And, yes, it would also have been significantly improved were the Puerto Rican characters actually played by Puerto Ricans instead of White people very obviously bronzed up and putting on exaggerated accents. Thank God for Rita Moreno.
Wonder Woman 1984 [Tuesday 2nd March]
Dir: Patty Jenkins
This… does not work. Like, at all. It’s an absolute mess… and yet I didn’t hate it, which seems to put me in the minority. There’s a fair bit I did like or at the very least appreciated.
I loved the look of the film, with such vibrancy in the production design and costumes and overall colour palette that’s indicative of the 80s whilst remaining pleasing to watch for two-and-a-half hours. In fact, in general, I really dug how completely Jenkins and her team went in on the 80s-ness of the project overall in ways deeper than just pilfering the era’s surface aesthetics and cueing up a NOW! That’s What I Call the 80s compilation. There’s the super earnest and admittedly-cheesy tone found in many kids’ movies of the time with additional cribbing from Richard Donner’s 1978 Superman, although it does sometimes cross the line into full “I know writers who use subtext and they’re all cowards.” The plot and its attempted (we’ll get to that) exploration of capitalism’s narcissistic excess is specifically rooted in Reaganomics to a degree that you can’t tell this story this way outside of that period, which justifies the decision to do a period piece (unlike Captain Marvel). Less positively, it also shares some of the more troubling social attitudes of the era’s blockbusters which I guess I respect the accuracy of even whilst they curdle things (we’ll get to that too).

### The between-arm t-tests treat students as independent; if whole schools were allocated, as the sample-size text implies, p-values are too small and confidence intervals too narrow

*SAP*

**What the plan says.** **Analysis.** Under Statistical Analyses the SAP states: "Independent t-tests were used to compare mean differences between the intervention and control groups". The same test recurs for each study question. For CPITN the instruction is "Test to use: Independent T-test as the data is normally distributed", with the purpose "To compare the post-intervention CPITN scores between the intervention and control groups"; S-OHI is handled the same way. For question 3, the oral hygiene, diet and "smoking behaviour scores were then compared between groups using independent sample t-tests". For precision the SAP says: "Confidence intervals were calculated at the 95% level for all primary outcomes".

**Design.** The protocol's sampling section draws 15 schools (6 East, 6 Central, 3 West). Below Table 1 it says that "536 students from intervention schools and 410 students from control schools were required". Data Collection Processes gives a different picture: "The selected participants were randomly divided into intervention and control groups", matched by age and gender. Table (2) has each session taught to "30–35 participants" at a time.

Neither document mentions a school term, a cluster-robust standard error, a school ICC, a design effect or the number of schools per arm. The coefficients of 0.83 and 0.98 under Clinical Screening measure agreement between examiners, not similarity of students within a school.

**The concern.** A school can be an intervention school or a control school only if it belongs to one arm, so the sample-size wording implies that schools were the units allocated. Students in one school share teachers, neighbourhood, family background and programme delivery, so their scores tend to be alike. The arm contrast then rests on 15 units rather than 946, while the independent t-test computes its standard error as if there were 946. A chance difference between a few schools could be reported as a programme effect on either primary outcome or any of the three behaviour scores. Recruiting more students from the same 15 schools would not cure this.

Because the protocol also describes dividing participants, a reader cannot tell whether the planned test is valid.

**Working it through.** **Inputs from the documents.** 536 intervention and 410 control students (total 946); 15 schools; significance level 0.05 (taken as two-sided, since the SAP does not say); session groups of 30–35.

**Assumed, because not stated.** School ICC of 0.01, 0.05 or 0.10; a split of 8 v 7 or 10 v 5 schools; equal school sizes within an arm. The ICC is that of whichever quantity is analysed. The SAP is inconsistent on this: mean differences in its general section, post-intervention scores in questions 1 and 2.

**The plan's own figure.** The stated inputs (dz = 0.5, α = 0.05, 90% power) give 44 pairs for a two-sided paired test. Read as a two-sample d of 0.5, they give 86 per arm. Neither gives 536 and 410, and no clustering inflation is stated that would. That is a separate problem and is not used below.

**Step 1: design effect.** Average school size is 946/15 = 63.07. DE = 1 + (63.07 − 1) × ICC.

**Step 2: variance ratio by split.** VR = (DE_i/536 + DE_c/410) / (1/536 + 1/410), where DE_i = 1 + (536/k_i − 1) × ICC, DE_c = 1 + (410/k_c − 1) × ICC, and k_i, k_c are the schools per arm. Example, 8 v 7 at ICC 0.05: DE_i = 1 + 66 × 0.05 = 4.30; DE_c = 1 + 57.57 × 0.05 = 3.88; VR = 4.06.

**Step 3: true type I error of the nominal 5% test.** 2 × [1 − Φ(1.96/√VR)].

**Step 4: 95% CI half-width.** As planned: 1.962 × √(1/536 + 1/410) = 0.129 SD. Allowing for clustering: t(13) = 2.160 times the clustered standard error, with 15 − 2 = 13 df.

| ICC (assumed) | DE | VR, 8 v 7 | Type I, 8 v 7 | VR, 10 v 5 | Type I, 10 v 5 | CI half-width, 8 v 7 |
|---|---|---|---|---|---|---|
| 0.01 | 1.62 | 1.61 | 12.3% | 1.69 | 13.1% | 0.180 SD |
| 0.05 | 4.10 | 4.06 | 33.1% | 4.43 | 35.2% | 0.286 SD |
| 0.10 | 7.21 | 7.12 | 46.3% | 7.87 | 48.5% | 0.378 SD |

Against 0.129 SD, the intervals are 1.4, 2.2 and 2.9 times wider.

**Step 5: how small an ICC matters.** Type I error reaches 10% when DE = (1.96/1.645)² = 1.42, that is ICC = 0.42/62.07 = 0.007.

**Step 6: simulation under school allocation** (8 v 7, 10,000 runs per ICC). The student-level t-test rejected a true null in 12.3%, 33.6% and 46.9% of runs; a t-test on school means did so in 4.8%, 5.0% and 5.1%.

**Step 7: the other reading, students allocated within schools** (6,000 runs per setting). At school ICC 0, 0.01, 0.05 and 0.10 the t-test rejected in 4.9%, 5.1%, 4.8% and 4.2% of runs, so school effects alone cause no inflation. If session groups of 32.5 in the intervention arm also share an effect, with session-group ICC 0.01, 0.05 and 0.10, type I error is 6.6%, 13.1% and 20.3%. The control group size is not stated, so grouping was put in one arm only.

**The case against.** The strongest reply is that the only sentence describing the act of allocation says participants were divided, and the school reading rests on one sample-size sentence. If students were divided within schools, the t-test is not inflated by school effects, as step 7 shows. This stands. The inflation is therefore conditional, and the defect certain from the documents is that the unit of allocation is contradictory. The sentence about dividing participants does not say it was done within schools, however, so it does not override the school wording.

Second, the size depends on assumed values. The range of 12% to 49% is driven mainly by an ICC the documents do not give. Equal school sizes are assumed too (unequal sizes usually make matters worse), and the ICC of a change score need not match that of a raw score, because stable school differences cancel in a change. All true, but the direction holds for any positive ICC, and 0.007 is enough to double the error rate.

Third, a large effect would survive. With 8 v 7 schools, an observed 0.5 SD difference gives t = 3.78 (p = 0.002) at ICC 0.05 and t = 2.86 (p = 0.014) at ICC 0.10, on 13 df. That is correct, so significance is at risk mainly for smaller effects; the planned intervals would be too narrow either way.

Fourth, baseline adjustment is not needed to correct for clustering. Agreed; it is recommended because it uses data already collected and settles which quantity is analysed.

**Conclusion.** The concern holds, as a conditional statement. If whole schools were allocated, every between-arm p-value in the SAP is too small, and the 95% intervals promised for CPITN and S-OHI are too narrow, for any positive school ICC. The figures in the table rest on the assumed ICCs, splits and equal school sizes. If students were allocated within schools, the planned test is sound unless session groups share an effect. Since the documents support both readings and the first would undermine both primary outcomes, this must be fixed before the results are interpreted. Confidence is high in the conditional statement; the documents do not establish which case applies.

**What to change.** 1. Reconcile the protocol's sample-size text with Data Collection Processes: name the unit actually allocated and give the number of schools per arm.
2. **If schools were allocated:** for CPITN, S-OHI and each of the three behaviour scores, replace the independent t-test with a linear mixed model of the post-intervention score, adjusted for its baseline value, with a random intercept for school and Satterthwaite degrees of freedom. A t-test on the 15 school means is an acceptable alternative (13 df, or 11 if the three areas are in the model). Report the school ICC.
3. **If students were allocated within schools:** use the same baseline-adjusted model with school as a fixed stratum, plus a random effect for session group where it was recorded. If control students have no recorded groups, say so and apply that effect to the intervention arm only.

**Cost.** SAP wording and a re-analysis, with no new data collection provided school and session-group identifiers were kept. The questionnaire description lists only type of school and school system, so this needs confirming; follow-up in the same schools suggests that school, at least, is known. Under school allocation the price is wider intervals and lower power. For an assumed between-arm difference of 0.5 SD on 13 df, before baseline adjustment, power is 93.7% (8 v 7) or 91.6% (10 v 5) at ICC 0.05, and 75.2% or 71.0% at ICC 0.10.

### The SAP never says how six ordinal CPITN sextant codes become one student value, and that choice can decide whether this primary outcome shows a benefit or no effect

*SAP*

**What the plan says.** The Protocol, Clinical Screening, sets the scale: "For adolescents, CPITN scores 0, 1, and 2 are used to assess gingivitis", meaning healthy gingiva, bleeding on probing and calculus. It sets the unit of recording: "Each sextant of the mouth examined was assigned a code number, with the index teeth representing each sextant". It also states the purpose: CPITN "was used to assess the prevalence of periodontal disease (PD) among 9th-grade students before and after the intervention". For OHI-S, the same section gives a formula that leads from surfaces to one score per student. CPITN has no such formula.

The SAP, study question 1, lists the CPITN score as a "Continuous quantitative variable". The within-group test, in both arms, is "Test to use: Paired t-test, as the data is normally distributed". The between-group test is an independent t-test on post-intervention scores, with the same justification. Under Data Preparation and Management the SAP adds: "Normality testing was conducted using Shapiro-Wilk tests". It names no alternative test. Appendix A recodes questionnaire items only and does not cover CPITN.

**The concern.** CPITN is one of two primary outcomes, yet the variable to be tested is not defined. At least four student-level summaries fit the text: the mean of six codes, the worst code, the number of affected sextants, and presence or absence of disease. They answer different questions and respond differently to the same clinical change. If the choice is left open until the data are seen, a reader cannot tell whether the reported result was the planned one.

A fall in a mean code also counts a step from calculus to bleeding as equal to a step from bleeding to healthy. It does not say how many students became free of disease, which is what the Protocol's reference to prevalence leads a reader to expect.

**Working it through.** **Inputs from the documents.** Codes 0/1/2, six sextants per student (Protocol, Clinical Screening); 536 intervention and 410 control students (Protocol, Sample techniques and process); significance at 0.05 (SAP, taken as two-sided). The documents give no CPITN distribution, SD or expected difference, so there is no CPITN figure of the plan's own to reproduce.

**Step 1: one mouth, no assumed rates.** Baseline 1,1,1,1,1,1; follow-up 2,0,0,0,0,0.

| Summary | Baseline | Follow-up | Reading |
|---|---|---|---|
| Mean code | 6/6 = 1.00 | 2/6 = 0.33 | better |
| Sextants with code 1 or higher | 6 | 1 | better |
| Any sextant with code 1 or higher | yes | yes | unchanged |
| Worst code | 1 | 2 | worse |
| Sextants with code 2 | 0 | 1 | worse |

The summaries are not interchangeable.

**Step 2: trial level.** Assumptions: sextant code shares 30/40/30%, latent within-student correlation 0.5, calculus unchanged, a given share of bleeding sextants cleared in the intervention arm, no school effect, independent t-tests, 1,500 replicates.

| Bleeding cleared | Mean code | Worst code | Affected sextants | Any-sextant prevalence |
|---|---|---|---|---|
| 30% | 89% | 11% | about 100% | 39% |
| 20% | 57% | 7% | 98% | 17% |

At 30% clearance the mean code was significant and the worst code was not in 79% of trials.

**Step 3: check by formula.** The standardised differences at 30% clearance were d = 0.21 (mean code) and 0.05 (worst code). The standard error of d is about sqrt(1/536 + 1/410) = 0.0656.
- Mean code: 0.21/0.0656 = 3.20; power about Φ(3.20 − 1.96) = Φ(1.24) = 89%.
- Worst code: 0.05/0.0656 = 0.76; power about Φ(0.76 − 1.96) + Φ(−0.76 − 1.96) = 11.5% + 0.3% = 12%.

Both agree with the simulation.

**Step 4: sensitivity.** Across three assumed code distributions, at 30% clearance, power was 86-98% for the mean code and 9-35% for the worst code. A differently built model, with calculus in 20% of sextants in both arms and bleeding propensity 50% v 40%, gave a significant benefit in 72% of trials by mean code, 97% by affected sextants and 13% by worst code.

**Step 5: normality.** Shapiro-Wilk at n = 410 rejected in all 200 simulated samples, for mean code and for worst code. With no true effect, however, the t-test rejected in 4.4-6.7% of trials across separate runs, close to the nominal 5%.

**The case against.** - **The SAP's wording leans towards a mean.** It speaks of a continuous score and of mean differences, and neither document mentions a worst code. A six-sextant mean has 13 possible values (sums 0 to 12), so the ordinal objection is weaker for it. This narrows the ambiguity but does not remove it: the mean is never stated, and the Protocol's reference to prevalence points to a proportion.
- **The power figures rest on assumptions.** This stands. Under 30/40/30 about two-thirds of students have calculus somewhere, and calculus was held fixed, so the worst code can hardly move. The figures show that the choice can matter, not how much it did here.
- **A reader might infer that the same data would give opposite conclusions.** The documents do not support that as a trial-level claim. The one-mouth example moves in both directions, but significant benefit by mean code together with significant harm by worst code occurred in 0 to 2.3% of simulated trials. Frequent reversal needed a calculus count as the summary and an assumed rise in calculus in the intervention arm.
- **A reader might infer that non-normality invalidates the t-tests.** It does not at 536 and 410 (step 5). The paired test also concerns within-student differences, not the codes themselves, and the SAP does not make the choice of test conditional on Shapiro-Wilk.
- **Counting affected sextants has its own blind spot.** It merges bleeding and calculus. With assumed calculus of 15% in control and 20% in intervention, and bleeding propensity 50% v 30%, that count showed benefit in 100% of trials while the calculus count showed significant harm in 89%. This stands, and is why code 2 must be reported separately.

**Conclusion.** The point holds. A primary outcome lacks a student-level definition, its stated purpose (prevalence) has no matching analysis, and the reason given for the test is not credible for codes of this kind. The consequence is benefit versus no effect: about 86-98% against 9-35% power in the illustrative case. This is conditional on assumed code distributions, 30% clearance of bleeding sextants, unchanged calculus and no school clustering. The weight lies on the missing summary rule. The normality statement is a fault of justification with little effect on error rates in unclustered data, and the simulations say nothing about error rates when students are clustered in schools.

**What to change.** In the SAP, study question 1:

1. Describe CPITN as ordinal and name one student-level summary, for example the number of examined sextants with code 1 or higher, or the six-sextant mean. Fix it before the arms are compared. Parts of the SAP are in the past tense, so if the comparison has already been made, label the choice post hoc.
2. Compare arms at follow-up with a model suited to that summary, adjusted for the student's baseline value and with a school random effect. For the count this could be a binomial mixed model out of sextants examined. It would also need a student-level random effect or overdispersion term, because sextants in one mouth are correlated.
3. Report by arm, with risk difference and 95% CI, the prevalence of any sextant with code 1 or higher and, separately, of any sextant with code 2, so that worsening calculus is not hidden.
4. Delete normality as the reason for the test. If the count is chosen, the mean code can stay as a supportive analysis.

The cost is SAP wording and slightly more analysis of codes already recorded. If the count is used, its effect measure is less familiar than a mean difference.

There are even ways in which 84 improves upon the first movie. I loved how the pacifist (or at least non-lethal) ideology of Diana is actually incorporated into the events on-screen this time instead of dissonantly monologued at the viewer in the climax. Ditto having Diana infrequently need to break mid-flow to save bystanders from potential death, which is something I’ll never tire of seeing in my superhero movies. (And, yes, both elements shouldn’t be so worthy of note, but that’s a longer more depressing conversation about superhero movies at large we don’t have space for here.) The villains are significantly better than the last time around, both Barbara Minerva and Max Lord being compelling characters with interesting thematic baggage and contrasting dichotomies to Diana. And the performances overall do a lot of the heavy lifting, especially Kristen Wiig and Pedro Pascal who run away with the film together even if Barbara gets the shorter end of the stick when all’s said and done.